- Posted February 11, 2014 by
West Hempstead, New York
This iReport is part of an assignment:
First Person: Your essays
Teaching Children How To Win Through Losing
A friend of mine told me he planned to take his two boys to play in a basketball tournament over the weekend. When I wished them luck, he said, thanks, but luck wasn’t a factor. No team really loses, he noted.
Everyone gets to play. In fact, everyone gets a trophy. Now, when I was a youth, we experienced losing games, but this conversation made me think about the idea that everyone wins. Really, what’s up with that? When these children grow up, many are going to join companies like mine that are all about winning.
There is a purpose for loss. It is a dangerous thing to shield your children from loss. In fact, experiencing loss will teach them how to cope with life’s failures. When I was the head coach at a facility with at risk youth and at an academy school in California for learning different students, you didn’t get to pick the best players in the community, you had to work with what you had. My team’s attitude was poor towards life. I had to change the culture of their minds.
They came from families with lack, so I wanted to change their image of themselves and the culture they had nothing in common with. I started with their appearance. The first thing I noticed during try outs was that they had old or worn out sneakers and socks. My job was to coach, not do a fashion check, however if I wanted them to learn how to win I had to make them feel good about playing the game.
I bought the team white socks and informed them that dingy socks would not be tolerated. All some children ask for is an even playing field. They lived on campus so they had access to washing machines. The other thing was responsibility; they had to take care of the tools they were working with. I knew giving them socks would cause them to come together as a unit. I also knew that they had to aim their disappointments in a certain direction so it wouldn’t implode at practice. We had to identify the enemy and the enemy was all of those privileged children who thought that they were slow of mind.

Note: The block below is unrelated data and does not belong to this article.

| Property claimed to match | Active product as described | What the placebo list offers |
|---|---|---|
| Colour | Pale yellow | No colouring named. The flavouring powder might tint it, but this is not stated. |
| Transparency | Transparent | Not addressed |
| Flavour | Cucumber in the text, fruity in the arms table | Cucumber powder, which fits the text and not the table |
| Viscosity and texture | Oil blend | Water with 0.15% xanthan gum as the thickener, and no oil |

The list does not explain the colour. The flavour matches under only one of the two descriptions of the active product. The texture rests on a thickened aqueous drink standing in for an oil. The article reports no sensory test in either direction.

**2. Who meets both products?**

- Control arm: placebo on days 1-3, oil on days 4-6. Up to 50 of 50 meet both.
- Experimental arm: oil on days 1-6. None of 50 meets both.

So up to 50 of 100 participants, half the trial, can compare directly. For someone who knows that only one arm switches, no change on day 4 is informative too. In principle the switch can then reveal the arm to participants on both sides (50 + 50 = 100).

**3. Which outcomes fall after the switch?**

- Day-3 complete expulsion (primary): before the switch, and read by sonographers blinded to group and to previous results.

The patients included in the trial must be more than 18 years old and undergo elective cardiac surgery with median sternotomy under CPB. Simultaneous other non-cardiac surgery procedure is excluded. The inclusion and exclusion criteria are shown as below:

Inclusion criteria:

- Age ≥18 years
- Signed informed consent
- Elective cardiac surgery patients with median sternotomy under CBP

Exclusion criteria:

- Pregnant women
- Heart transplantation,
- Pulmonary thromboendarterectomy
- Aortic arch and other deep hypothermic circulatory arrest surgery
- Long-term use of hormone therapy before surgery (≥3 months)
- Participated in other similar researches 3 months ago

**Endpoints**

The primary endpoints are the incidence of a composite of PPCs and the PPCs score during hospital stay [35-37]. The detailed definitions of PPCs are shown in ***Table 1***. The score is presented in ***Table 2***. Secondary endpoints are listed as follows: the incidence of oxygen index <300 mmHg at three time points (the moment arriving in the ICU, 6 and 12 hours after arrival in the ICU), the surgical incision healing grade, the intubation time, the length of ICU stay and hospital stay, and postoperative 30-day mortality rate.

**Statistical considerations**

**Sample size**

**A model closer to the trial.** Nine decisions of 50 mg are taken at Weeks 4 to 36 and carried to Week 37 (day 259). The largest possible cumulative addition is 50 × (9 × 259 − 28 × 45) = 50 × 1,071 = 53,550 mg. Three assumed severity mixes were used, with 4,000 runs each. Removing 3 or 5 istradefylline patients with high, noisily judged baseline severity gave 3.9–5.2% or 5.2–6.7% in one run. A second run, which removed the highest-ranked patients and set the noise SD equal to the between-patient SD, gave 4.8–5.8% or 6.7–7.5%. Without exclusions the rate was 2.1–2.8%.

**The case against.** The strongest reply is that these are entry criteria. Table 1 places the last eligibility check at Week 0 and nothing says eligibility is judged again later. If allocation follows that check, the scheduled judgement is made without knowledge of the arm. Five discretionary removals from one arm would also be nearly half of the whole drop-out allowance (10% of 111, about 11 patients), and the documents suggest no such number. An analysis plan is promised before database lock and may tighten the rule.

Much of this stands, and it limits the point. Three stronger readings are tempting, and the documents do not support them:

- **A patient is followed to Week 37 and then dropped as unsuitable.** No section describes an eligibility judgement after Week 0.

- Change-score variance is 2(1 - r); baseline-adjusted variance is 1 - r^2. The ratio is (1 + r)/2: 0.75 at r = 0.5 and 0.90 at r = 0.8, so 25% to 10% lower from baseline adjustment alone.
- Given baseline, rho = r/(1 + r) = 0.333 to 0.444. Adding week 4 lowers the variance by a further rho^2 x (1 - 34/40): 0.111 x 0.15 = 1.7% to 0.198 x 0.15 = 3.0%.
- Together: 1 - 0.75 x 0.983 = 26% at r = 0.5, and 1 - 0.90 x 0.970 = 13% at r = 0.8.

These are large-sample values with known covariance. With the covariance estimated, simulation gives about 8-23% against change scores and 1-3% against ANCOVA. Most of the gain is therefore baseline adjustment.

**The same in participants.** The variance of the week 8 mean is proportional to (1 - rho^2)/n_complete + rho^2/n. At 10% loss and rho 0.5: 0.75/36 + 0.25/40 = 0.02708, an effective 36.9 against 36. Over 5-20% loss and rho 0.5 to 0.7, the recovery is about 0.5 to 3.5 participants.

As most people know basketball is a cerebral game. People get into players making awesome moves to the basket and then turn the ball over on a critical play. Now I don’t want to make this sound easy, I had some players that had learning differences, so what did I do? Everything it took to get their focus. I did chalk board, video tapes, yelled and walked them through the idea of winning, causing them to become thinkers on the court because I knew their ability was already in place. Parents need to know that their children will eventually develop the ability to play the sport and therefore have a desire to win. Losing will birth the desire to win. Parents are cheating their children out of learning what it takes to win.
This pseudo-scientific rationalization of winning is ruining the very nature of the term sport, which is meant to challenge you. Never losing will cause an unhealthy psychological approach to life. I still get phone calls from these young men and women that played for me thanking me for teaching them how to win. From AAU to C.Y.O from New York to California we won championships and it felt good to win with children that weren’t supposed to win.
I invited their teachers to the games. I told the team we’ll need them to help us beat our competitors. How? Because the success of a struggling child whether educationally, economically, athletically or socially gives everyone a good feeling. Being the underdog is what parents don’t want, how unrealistic is that?